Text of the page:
Raising Juvenile Justice System's Age of Eligibility Could Improve Rehabilitation
It is illegal to purchase alcohol or handgun until the age of 21. Congressional seats are unobtainable until the age of 25, as are most discounts on car insurance. Even rental cars have added restrictions for those under the age of 25. And yet, all throughout the country, children as young as 14 are tried and convicted as adults. Even in Connecticut, where the age of eligibility is quite progressive, most young adults are pushed out of the juvenile system the moment they turn 18.
Seems a little contradictory, does it not?
Interestingly enough, there are lawmakers and legislatures that actually agree; Governor Dannel Malloy is one of them. In fact, he recently proposed that Connecticut divert its youth from the adult correctional facility by raising its age of eligibility to 20, and that the state come up with alternative methods for handing non-violent offenders under the age of 25. As it turns out, there may be a number of benefits in doing so.
Human Brains Reach Full Maturity Later than Previously Thought
Until recently, society has held the belief that 18-year-olds are capable of fully understanding the consequences of their actions. However, research has recently disproven this way of thinking, showing that human brains do not fully develop until at least the mid-20s. Prior to that, humans are especially susceptible to outside influences, and they may not fully consider how a decision may impact them in the long run.
Lack of Services and Support Hinder Rehabilitation
Part of the reason that Connecticut increased their juvenile age limit in the first place relates to the lack of services and support offered to youths in the adult prison system. In the juvenile system, they are offered an education, therapy, and other positive influences that may improve their overall chances of rehabilitating and becoming active members of society.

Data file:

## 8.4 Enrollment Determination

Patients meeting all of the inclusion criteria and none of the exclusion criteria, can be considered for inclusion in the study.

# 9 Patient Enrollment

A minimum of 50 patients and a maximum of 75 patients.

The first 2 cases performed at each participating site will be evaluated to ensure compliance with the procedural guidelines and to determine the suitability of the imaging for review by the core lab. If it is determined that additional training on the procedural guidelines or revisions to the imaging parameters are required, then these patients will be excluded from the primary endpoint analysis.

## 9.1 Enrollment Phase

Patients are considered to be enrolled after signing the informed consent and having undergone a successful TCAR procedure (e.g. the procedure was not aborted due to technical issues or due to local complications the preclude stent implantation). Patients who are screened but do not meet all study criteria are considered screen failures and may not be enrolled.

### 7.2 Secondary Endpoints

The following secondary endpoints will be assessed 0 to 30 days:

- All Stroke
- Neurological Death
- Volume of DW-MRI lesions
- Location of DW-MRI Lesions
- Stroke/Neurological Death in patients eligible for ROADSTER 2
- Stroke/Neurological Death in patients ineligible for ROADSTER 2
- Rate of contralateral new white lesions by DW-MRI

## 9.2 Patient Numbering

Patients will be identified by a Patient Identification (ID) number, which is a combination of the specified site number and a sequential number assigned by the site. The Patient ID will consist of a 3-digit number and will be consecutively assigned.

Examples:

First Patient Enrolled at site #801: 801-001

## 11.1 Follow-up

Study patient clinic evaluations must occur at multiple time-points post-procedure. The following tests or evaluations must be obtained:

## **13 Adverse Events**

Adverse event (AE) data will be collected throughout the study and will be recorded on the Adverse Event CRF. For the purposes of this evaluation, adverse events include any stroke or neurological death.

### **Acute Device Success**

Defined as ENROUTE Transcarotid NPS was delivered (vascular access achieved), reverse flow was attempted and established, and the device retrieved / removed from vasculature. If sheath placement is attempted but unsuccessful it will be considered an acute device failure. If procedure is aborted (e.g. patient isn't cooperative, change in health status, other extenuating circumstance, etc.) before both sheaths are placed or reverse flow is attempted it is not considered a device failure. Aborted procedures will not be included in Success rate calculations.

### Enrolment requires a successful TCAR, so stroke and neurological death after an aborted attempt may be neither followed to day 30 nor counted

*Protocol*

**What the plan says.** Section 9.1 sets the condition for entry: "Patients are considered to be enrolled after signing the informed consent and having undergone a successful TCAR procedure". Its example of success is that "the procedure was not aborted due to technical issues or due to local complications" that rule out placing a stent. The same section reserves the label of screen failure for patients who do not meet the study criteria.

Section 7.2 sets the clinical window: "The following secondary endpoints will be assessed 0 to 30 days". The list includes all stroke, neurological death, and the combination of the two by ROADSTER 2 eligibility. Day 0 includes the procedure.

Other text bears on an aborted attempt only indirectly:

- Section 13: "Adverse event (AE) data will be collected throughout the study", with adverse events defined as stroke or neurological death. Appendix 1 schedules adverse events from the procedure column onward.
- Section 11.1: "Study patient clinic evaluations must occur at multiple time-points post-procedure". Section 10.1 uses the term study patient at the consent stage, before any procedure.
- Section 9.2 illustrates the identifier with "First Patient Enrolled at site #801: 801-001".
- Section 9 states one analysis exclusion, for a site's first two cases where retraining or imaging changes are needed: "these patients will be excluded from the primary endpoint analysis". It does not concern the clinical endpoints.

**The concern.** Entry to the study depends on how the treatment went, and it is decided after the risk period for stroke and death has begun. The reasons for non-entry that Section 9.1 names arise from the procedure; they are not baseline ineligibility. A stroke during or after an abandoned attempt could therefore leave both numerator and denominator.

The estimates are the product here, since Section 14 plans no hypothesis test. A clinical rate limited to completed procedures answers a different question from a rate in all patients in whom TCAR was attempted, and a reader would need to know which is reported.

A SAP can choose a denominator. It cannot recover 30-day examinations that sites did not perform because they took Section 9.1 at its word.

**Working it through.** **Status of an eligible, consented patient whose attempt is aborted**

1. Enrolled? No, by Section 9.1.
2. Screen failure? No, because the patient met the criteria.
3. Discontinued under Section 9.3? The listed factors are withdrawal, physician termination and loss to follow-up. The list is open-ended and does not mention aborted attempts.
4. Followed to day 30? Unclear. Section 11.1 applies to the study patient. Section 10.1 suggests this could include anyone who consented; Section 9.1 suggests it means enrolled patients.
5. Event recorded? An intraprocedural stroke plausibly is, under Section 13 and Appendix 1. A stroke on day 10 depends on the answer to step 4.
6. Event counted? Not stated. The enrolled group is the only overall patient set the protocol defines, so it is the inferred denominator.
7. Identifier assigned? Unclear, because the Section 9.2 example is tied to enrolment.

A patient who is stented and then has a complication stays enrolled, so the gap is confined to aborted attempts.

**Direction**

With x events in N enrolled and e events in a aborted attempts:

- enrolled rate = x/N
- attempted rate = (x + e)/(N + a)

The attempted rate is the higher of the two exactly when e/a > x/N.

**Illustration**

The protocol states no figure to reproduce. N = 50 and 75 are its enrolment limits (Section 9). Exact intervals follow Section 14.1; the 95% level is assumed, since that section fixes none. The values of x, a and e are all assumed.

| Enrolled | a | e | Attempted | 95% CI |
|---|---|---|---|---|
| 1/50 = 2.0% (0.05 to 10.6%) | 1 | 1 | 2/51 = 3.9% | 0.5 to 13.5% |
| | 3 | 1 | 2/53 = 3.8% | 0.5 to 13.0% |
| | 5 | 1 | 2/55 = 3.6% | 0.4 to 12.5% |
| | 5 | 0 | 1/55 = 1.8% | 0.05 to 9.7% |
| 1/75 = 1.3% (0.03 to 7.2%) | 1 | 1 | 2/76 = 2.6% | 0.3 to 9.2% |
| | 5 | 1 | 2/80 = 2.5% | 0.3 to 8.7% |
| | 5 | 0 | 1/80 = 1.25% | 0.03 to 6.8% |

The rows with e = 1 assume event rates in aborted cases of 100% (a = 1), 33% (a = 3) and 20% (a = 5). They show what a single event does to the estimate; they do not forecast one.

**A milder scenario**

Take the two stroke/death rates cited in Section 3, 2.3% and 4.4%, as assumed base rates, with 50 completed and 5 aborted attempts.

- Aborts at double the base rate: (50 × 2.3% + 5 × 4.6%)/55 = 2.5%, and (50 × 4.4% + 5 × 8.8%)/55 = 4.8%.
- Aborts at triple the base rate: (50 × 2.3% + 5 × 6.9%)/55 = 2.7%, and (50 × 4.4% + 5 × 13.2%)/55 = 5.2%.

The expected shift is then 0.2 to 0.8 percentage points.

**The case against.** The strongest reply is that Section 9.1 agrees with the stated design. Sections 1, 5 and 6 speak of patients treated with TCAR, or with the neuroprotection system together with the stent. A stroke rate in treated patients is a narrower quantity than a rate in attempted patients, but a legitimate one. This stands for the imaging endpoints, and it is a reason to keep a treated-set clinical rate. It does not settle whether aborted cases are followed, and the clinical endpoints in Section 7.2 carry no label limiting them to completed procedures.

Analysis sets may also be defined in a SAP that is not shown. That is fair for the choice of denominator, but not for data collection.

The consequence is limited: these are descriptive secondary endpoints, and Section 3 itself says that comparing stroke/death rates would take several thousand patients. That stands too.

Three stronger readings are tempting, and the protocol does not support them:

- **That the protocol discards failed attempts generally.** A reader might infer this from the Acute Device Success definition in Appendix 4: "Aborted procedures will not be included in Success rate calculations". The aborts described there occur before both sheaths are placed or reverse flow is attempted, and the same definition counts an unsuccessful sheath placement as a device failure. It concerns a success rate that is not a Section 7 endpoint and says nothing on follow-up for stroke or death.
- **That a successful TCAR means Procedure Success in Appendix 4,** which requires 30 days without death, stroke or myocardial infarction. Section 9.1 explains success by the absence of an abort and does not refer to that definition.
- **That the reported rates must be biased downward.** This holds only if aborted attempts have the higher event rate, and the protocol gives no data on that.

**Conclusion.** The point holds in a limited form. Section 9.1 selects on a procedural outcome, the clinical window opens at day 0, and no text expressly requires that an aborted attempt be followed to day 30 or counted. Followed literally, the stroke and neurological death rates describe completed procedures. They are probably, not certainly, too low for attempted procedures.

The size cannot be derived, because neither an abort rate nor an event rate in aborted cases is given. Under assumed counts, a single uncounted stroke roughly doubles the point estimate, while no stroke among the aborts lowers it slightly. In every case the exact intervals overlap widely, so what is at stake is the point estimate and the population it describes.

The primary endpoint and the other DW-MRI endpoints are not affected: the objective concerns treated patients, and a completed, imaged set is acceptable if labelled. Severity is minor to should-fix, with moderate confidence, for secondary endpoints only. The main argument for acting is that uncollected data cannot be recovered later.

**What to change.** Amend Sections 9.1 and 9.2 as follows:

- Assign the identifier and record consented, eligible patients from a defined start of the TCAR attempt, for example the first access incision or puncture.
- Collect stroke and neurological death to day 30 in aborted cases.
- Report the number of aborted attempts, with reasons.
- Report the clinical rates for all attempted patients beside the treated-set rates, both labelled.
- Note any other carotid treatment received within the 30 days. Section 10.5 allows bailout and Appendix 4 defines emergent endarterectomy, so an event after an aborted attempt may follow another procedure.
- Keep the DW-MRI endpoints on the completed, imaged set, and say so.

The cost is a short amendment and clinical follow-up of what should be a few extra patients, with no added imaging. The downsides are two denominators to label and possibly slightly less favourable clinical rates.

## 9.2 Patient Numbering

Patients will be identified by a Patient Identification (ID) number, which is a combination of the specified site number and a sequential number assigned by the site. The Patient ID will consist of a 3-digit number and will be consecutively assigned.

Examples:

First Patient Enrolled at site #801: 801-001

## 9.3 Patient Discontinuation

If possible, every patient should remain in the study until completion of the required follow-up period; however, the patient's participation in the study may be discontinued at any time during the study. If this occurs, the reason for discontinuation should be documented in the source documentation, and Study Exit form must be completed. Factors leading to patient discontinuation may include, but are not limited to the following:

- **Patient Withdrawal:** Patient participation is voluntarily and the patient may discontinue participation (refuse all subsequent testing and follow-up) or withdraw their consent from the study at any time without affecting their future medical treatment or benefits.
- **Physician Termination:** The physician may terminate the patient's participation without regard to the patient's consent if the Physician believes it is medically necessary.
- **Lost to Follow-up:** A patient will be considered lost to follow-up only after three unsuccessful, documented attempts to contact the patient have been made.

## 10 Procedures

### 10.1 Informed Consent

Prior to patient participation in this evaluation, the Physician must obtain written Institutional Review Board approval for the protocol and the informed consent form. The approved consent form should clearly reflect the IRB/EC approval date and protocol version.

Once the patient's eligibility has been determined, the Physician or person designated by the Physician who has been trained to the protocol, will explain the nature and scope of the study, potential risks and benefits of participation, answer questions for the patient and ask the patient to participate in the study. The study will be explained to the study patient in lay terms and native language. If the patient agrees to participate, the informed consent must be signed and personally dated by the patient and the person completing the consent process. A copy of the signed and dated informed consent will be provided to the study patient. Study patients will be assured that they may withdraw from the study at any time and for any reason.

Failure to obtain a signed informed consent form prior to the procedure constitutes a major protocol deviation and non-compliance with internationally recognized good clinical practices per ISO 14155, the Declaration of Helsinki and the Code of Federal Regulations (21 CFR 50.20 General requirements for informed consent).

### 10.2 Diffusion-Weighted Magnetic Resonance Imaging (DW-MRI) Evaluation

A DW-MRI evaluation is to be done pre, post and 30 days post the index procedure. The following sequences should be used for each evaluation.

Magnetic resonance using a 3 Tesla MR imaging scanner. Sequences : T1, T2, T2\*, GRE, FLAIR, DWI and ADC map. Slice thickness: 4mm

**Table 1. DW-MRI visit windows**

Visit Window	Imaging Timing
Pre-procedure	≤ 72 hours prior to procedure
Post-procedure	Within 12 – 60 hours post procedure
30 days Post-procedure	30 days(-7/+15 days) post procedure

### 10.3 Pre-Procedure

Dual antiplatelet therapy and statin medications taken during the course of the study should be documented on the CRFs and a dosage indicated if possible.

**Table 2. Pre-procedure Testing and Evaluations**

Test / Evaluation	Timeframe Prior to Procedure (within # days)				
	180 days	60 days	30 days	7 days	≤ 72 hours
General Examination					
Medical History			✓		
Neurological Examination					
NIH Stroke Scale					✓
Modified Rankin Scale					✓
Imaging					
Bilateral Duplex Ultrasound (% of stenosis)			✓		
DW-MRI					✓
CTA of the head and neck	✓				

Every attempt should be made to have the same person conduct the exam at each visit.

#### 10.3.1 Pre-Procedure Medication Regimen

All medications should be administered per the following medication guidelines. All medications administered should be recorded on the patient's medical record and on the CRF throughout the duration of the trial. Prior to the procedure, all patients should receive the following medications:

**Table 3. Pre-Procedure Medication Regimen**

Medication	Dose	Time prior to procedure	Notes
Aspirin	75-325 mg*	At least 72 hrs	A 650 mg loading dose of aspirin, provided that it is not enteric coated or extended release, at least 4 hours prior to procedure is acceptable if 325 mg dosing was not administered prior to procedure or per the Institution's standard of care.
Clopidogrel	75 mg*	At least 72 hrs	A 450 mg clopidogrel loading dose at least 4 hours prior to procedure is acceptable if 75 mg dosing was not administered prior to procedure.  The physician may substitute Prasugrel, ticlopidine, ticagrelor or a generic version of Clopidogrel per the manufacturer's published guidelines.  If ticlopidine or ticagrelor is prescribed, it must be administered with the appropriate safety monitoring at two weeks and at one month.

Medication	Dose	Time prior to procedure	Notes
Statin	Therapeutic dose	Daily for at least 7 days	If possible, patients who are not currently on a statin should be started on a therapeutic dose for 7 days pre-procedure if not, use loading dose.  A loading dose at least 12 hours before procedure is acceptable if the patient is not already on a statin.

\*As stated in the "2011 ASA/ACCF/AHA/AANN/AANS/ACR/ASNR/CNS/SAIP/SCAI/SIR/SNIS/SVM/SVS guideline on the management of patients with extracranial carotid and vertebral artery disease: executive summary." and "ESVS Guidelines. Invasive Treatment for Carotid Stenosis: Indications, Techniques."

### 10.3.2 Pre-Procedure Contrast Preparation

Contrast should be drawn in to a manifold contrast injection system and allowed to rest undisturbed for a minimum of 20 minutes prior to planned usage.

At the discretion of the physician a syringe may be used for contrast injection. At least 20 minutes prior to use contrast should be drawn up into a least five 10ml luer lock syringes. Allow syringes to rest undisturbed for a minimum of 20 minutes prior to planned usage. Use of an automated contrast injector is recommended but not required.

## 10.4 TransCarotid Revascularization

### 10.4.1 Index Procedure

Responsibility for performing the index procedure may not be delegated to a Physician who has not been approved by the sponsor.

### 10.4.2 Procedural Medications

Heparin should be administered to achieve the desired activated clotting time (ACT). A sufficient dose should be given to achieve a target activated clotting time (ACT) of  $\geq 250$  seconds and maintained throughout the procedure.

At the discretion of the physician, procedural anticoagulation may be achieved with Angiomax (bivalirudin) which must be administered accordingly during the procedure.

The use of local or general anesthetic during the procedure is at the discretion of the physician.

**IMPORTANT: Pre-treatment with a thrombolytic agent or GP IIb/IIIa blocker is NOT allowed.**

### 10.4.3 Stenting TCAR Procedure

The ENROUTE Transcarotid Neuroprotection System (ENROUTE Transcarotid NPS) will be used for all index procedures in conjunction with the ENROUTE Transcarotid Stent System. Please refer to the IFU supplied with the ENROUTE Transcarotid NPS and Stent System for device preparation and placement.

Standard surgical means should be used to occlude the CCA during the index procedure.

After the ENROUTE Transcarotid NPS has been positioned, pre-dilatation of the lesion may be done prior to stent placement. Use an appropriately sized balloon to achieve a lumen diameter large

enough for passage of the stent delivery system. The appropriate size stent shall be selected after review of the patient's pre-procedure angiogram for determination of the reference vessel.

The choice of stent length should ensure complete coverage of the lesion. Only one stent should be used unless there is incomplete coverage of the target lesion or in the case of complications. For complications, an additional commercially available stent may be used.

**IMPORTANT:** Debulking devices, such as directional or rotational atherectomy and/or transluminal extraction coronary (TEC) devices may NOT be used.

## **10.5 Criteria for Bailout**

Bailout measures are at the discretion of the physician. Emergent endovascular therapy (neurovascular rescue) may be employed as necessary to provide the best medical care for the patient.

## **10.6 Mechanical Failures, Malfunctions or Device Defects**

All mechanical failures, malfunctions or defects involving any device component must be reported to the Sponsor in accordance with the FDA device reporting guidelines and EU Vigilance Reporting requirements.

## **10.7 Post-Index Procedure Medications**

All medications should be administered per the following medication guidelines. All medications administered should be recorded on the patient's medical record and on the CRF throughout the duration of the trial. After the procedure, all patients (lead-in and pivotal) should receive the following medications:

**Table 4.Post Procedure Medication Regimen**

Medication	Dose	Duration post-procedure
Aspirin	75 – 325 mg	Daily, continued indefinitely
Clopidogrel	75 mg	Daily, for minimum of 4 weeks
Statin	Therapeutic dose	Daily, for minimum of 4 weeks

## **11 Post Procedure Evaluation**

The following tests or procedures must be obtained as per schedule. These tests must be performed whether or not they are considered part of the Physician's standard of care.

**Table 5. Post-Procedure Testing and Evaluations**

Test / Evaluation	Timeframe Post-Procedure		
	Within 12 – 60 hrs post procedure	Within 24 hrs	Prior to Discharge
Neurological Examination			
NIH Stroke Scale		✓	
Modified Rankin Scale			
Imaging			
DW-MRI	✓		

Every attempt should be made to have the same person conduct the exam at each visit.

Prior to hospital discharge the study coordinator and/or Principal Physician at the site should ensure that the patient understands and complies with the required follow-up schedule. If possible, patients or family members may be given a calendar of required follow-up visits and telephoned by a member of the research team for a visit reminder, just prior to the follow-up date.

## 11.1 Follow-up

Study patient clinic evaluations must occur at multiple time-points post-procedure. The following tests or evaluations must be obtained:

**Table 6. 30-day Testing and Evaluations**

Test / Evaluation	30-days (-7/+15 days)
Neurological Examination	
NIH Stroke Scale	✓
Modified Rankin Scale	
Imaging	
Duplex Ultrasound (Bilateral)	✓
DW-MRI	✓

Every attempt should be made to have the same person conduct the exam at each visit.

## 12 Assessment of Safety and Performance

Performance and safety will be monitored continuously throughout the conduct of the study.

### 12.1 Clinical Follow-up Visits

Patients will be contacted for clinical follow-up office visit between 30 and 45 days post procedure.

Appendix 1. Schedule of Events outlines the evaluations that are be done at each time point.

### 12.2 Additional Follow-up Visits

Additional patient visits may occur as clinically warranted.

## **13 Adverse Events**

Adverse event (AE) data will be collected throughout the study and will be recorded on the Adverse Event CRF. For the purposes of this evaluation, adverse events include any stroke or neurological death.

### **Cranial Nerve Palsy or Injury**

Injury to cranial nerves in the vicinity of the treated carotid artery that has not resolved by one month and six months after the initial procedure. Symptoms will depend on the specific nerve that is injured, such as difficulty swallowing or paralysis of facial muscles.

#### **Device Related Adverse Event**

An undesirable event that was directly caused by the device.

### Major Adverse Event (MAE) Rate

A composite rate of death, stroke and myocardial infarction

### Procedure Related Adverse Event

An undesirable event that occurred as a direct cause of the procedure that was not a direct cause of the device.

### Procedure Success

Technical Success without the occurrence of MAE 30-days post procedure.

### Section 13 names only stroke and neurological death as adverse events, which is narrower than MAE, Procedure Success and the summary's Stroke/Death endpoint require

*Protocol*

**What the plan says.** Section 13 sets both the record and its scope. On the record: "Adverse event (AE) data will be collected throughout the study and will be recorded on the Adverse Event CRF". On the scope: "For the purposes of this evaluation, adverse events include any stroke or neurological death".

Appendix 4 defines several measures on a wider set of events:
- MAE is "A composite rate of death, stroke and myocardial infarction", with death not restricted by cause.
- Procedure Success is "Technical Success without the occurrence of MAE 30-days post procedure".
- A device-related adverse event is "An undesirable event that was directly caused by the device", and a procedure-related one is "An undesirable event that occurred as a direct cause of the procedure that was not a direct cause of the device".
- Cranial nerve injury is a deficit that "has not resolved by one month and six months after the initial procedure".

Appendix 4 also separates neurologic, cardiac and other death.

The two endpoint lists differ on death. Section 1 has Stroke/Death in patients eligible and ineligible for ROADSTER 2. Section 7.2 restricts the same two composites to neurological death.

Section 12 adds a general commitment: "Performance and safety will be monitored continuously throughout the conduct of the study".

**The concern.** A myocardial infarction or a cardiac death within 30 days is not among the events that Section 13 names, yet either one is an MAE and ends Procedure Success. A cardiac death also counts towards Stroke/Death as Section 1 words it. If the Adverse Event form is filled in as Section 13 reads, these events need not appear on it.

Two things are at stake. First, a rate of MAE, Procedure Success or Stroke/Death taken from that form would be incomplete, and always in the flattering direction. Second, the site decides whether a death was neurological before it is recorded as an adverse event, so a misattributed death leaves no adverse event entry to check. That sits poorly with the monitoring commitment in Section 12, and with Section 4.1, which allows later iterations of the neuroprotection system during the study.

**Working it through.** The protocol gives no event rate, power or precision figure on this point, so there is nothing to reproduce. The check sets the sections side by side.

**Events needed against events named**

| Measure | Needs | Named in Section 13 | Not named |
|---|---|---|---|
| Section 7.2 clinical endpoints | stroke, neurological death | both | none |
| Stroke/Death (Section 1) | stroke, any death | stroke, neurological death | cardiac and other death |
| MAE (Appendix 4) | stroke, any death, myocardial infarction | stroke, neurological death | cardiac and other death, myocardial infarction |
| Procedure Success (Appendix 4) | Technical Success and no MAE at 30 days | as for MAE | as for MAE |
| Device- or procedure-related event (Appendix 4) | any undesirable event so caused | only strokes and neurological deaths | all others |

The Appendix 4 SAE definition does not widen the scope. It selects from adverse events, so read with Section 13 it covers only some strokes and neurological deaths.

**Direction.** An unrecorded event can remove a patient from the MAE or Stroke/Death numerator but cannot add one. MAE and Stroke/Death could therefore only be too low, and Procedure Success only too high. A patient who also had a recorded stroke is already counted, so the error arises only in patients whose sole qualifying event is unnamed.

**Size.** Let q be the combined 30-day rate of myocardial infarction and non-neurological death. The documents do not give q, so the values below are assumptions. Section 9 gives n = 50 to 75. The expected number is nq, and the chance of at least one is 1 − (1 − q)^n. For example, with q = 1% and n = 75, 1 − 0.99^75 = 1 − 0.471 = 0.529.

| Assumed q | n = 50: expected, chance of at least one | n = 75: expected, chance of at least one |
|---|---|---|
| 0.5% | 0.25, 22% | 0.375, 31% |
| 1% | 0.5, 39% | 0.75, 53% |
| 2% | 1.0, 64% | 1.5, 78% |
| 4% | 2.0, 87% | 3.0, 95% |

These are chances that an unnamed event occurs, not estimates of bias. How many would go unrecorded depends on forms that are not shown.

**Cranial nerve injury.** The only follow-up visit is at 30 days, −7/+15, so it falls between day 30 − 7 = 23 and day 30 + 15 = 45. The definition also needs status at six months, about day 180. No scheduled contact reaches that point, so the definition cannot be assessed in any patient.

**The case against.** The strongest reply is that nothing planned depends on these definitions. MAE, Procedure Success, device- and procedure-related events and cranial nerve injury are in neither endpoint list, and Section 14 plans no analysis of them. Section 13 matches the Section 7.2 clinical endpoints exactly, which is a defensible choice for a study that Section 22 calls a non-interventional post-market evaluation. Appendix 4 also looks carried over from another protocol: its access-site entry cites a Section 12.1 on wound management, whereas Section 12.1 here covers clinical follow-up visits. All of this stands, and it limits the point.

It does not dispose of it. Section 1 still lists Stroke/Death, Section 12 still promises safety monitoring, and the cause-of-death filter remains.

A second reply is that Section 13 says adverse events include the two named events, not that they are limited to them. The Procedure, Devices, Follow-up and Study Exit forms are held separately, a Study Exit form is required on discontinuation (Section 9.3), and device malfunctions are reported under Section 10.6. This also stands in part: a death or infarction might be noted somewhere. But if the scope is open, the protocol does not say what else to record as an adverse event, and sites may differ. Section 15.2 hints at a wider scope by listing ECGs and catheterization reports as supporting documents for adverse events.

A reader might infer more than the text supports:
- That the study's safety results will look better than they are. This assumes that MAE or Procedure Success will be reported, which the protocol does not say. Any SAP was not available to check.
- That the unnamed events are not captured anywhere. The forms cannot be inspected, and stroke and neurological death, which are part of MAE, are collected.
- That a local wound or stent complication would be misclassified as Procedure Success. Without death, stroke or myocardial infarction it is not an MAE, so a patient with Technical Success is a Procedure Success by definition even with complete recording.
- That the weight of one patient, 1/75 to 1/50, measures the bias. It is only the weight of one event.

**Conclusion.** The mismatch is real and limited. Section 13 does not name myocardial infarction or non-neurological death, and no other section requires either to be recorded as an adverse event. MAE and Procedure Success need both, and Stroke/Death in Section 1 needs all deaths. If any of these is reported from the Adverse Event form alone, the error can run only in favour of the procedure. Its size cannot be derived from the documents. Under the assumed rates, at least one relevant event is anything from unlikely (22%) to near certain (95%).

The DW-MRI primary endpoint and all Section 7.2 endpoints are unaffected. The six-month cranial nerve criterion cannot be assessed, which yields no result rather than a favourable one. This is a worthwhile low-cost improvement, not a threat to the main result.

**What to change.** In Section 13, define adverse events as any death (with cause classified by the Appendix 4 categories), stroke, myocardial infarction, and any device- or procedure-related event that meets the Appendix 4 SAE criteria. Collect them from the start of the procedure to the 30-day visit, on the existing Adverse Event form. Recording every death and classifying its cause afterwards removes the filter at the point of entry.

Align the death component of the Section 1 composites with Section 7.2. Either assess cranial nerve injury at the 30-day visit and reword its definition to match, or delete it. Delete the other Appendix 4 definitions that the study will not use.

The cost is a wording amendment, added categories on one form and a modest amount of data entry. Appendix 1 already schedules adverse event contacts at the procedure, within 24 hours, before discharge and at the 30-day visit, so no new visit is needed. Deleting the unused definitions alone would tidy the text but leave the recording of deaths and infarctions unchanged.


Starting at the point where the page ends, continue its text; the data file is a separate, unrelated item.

Juveniles in Adult Systems More Likely to Reoffend
Two large, recent studies were conducted on juveniles in the justice system to determine their re-offense rate. Columbia University looked at 15- and 16-year-olds in New York and New Jersey while Northeastern University analyzed juvenile offenders, overall. Both found that juveniles in adult systems were far more likely to reoffend than those incarcerated and treated within the juvenile justice system.
Governor Malloy’s Proposal
Last year, 11,000 people between the ages of 18 and 20 were arrested in Connecticut, of which nearly three-quarters had no more than a misdemeanor charge. Another 19,800 between the ages of 21 to 24 were arrested. All of them ended up in the adult justice system. All of them have criminal records that can affect what living and employment situations may be available to them.
If passed, Malloy’s proposal would change all of that. Up to age 20, individuals arrested would be treated as juveniles. Up to age 25, convicted individuals would continue to have certain protections in place, such as closed records and the opportunity for expungement if they complete their obligations. Essentially, it would wipe the record clean for low-risk offenders who manage to successfully reintegrate back into society without reoffending; it would give them a second chance, at a time when they have a better understanding of just how drastically a bad decision can change their lives.
Parents Must Be Diligent Until Laws Change
Even though popular opinion has begun to shift, and more evidence supporting an increase on the age limits for juvenile justice systems continues to emerge, parents and young adults must still be diligent when it comes to handling criminal charges; the laws have not changed yet. There may, however, be a way to improve the overall outcome of a young adult’s case.
The Law Offices of Daniel P. Weiner understand just how frightening criminal charges can be for young adults and their parents; with no guarantees that your child will be treated fairly, with leniency, or that they will be afforded any form of privacy or protection within the juvenile system, you have every right to be concerned. Thankfully, skilled Connecticut juvenile criminal defense attorney may be able to help. To find out how, call 203-348-5846 and schedule a free initial consultation today.